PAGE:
Mar 31 2020

COVID-19 and your Pets – Risks & Precautions

The past few weeks have brought much change into our lives and resulted in a great deal of uncertainty, including about our pets – who many of us are suddenly spending a lot more time with! To help you better understand the risks to your pets and the precautions you should be taking, we have put together this COVID-19 and pets Q & A based on the best evidence currently available.

  1. Can my pet get COVID-19?

The short answer is that research is ongoing, but the risk to to pets is extremely low, and even in the exceptionally rare cases where sick owners have transmitted the virus to their pets, the pets were largely unaffected.

Most people have heard through the media about two dogs, both of whom lived with infected people in Hong Kong, that tested weakly positive for the presence of SARS-CoV-2 (the virus that causes COVID-19), and were quarantined. However, neither dog developed any signs of related illness. One of them (a 17-year old Pomeranian) passed away shortly after testing negative for the virus and being released from quarantine, but this was believed to be due to underlying medical conditions, age, and the stress of quarantine, rather than COVID-19.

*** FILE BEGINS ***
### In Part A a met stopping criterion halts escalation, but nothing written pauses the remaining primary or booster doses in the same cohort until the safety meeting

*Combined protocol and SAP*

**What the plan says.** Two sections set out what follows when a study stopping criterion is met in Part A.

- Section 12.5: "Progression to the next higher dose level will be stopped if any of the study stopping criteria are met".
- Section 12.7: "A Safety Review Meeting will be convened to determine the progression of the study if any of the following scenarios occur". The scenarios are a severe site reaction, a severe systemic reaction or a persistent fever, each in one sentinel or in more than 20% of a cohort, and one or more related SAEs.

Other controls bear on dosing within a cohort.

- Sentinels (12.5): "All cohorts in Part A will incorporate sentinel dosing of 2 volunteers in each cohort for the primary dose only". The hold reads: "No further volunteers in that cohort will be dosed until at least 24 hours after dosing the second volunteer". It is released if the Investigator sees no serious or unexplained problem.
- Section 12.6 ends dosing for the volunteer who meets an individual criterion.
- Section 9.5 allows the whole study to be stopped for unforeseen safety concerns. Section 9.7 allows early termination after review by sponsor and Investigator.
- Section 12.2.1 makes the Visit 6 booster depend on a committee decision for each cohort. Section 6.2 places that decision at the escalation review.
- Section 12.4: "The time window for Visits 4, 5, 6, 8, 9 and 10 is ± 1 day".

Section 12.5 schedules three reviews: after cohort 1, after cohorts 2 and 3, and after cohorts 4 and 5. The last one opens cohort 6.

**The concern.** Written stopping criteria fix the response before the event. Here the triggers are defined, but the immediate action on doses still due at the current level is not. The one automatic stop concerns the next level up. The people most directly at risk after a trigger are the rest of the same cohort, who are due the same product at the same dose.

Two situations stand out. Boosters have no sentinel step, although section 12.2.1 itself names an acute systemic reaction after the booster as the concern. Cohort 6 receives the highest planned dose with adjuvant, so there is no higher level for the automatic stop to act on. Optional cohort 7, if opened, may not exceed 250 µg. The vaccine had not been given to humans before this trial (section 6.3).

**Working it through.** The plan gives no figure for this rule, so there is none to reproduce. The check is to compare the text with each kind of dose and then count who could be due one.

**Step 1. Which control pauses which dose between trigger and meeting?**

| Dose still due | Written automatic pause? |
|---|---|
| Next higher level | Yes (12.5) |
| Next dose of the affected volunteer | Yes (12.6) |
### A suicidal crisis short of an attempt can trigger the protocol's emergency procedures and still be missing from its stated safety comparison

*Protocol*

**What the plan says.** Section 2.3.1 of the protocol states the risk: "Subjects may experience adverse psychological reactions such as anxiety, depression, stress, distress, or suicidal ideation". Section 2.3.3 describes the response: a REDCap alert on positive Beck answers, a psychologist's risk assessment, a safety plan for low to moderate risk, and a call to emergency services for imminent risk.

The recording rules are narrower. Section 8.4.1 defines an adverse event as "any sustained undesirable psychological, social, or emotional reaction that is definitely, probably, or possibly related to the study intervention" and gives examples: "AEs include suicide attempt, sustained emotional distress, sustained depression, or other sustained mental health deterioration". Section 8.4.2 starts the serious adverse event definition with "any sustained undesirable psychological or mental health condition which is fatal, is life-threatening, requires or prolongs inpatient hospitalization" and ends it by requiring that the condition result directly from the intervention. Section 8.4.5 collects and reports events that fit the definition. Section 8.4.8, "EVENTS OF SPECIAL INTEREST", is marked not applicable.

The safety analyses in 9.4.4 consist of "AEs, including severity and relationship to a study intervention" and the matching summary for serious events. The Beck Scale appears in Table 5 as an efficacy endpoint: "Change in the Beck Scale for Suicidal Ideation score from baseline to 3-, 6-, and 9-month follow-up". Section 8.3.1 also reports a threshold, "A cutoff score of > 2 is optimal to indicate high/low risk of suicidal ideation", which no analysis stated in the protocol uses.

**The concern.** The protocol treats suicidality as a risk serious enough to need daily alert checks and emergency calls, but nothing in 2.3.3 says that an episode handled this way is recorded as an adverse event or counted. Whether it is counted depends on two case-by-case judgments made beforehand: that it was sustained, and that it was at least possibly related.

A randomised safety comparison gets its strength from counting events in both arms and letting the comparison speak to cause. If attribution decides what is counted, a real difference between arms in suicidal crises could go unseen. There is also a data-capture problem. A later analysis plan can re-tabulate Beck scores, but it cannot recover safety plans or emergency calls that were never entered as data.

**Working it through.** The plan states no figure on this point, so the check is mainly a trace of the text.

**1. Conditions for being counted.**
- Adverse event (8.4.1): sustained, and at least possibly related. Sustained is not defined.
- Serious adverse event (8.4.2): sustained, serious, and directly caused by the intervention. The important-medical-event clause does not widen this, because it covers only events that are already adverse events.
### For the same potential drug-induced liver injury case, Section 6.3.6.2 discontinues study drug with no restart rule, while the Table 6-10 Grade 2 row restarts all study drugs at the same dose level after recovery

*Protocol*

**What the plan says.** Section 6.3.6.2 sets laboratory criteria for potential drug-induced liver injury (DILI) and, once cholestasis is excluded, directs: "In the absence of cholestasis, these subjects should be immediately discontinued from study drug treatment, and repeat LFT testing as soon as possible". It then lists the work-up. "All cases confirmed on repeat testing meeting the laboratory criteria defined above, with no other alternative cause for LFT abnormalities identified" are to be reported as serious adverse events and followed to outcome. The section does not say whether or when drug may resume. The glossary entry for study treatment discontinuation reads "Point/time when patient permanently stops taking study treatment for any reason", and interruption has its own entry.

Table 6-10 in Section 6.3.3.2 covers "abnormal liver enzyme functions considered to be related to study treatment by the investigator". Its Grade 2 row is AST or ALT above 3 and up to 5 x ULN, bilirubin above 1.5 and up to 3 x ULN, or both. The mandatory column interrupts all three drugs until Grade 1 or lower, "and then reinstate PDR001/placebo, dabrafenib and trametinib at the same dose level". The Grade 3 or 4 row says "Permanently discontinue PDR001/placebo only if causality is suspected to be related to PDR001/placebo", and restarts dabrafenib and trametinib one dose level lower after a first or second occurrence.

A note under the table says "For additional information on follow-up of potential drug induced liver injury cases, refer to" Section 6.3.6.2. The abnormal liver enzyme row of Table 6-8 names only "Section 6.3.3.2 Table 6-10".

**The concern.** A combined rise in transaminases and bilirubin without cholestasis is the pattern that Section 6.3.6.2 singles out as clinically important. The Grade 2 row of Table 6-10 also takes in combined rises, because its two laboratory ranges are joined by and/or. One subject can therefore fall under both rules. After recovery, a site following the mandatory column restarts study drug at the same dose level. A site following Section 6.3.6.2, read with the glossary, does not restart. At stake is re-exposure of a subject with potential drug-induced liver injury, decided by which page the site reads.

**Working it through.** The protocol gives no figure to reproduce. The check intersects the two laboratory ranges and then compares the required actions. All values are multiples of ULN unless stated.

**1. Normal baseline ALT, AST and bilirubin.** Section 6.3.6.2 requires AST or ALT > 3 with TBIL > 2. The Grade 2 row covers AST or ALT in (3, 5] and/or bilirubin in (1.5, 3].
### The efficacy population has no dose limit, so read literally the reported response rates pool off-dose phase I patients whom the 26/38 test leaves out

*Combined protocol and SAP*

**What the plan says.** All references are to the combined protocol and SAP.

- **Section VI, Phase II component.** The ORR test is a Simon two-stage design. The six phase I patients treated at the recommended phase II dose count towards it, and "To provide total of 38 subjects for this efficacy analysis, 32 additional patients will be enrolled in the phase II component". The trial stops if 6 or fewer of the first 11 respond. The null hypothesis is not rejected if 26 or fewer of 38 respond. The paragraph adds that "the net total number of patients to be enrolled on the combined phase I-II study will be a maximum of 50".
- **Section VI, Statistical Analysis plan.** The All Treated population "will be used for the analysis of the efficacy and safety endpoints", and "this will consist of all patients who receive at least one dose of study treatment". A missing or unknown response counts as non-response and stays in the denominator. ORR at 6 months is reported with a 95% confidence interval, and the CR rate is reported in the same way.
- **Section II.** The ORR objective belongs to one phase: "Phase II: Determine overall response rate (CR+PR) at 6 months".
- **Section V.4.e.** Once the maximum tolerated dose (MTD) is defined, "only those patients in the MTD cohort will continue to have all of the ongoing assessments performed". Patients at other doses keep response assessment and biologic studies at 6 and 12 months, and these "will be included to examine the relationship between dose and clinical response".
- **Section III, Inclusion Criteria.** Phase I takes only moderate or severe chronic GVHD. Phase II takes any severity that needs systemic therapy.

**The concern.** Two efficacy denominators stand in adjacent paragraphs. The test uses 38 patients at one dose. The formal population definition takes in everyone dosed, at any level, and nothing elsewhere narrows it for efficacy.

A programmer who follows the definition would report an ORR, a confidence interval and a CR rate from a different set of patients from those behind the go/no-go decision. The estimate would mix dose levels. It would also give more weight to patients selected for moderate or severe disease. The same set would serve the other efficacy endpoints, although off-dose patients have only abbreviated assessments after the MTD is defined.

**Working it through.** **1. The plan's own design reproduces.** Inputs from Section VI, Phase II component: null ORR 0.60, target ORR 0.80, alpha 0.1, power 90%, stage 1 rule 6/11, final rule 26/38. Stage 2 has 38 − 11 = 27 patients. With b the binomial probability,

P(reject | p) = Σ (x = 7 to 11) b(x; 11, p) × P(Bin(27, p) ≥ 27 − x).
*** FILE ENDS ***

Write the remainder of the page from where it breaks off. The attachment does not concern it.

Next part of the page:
A cat in Belgium is also suspected of acquiring COVID-19 from its owner. One week after the owner became sick, the cat developed diarrhea, vomiting and respiratory issues, and the SARS-CoV-2 virus was found in its feces. The cat has since recovered. Those are the only cases known worldwide – neither the Canadian Food Inspection Agency (CFIA) nor the U.S. Centre for Disease Control and Prevention (CDC) have received any reports of animals or pets becoming sick with symptoms after exposure to an infected person. Additionally, IDEXX (a major veterinary laboratory) has tested thousands of lab samples from dogs and cats that were submitted for other testing, and every one has tested negative.